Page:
Where to shop: Calle Castillo is the main shopping road in the middle of town, or you can head over to the Meridiano shopping center.
What to do: To relax, Parque García Sanabria is an oasis in the center of the city. For art and culture, check out the TEA and there´s usually something going on at the Mercado de Nuestra Señora de Africa.
Nearest Beach: Scenic, sandy Las Teresitas is about 10 minutes away by car or 30 by bus, and rocky Radazul is about the same distance the other direction.
Live in Santa Cruz if:
- You love the sunshine (and hate the cold)
- You have to commute to the south
- You prefer a drink on a terrace as opposed to a botellón in a plaza
San Cristobal de La Laguna
La Laguna is a beautiful, UNESCO world heritage city located less than 10km north of Santa Cruz. The small city is home to Universidad de La Laguna, the oldest university in the Canary Islands, and has no shortage of students or student nightlife.
If you live in La Laguna, you´re gonna hear a lot about microclimates. Basically every inch you creep up the hill from Santa Cruz to La Laguna it gets about a million degrees colder and damper until you yourself turn into a moldy raindrop 💧.
So I know you´re going to look up the annual weather and it´s gonna say that La Laguna gets down to only around 15° (59°f), but honestly the houses are not built to protect from so much humidity and it was brrr.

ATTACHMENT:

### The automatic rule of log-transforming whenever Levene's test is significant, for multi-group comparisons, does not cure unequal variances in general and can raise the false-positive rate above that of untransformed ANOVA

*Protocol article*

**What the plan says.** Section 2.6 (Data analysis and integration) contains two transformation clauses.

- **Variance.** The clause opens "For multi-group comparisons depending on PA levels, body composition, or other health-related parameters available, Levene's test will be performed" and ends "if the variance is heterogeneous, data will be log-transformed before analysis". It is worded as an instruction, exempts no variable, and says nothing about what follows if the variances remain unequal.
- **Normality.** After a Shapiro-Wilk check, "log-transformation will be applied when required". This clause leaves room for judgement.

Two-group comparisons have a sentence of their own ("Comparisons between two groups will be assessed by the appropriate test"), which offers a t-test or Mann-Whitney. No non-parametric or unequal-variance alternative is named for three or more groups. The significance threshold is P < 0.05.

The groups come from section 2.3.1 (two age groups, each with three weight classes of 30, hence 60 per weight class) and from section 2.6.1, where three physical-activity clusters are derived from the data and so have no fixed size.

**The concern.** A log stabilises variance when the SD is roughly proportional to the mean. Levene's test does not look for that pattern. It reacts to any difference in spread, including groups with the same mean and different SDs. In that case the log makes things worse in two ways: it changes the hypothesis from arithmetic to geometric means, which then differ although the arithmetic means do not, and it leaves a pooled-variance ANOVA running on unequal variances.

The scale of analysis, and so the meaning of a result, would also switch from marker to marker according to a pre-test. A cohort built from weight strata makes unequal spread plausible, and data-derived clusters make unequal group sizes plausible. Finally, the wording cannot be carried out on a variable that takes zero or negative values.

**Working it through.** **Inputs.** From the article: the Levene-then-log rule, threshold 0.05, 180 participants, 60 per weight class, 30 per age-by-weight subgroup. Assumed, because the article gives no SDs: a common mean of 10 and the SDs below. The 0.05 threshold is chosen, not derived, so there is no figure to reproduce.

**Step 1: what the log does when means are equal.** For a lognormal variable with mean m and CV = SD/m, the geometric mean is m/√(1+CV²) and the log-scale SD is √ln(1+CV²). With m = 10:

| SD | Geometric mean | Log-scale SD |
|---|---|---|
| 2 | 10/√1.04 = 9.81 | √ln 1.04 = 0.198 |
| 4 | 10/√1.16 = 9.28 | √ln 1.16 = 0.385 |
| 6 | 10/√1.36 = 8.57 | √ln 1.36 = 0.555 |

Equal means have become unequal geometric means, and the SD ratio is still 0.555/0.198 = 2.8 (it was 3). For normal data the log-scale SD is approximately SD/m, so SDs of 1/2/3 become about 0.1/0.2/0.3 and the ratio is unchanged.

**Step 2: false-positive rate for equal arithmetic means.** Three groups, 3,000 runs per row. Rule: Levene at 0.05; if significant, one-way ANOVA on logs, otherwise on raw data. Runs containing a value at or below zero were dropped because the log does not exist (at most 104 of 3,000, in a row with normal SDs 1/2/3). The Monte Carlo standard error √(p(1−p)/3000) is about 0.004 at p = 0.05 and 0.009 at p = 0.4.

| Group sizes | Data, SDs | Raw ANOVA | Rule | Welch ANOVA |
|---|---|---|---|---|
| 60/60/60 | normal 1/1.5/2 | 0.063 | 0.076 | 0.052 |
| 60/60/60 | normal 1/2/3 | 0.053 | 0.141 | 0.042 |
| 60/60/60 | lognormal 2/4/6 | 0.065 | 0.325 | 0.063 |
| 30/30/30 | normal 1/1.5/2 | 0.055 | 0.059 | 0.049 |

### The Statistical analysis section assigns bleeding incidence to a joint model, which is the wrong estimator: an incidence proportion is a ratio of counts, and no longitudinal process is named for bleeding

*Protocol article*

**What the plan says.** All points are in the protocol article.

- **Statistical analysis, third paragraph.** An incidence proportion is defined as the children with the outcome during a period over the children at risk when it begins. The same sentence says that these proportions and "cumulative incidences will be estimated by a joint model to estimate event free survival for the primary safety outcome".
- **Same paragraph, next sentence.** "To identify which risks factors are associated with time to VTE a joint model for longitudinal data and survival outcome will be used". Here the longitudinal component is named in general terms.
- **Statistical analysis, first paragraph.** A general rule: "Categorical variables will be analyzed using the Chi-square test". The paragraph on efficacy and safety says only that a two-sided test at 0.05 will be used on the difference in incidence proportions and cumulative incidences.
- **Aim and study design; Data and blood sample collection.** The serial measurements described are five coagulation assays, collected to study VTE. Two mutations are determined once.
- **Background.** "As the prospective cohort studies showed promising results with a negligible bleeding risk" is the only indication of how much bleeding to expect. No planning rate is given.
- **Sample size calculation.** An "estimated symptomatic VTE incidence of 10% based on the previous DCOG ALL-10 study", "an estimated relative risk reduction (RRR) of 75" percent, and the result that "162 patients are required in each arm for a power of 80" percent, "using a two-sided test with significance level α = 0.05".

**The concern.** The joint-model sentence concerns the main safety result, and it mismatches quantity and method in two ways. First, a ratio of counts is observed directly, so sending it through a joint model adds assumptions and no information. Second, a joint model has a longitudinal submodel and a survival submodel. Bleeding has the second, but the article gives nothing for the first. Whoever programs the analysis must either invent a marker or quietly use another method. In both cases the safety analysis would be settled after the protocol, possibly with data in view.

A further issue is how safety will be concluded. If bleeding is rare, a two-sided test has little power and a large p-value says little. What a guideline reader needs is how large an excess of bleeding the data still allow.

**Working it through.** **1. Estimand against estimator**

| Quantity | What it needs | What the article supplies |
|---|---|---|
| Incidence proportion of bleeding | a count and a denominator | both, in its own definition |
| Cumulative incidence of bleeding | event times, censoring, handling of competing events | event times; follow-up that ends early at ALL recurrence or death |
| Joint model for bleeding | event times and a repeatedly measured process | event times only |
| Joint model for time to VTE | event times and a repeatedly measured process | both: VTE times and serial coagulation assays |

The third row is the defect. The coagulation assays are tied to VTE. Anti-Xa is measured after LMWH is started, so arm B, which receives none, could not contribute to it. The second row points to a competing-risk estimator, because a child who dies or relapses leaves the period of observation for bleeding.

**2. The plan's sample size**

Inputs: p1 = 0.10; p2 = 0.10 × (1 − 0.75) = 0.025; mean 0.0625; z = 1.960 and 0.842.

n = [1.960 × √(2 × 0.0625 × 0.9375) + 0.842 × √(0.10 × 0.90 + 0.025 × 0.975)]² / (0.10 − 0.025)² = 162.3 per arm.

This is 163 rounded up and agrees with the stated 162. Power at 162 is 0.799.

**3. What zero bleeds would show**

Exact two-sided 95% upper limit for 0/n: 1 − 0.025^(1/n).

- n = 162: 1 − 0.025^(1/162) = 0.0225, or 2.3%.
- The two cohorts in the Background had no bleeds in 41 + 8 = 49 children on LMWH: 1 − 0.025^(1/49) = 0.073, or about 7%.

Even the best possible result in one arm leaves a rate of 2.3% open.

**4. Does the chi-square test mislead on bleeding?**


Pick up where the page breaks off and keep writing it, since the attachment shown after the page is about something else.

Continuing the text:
Now, am I a complete wuss when it comes to cold?
I mean I grew up in southern California and spent most of my adult life in southeast Asia and the Caribbean, whaddaya want from me ☀️? But lemme tell ya – spending a whole winter wearing my jacket and boots on IN the house when I thought I was moving to a tropical island was not the business.
La Laguna is a blast, with plenty of people to meet and a bit of an artistic, bohemian vibe. But as soon as I had the chance to move to sunny Santa Cruz, I rolled down that hill into the sunshine and never looked back.
Get a Room in La Laguna
La Laguna is a student city, so it´s much easier to rent a room in a shared flat here than in Santa Cruz.
- A furnished room in a shared flat should cost from €160 – €300 per month.
- Furnished studios would probably start at about €500, but they´re few and far between
- Furnished 1 or 2 bedroom should start from €500.
My partner and I paid €500 for a 3 bed/1.5 bath flat in barrio Cruz de Piedra, one tram stop before the Intercambiador de La Laguna and 2 tram stops before the center of La Laguna (La Trinidad).
Get Around La Laguna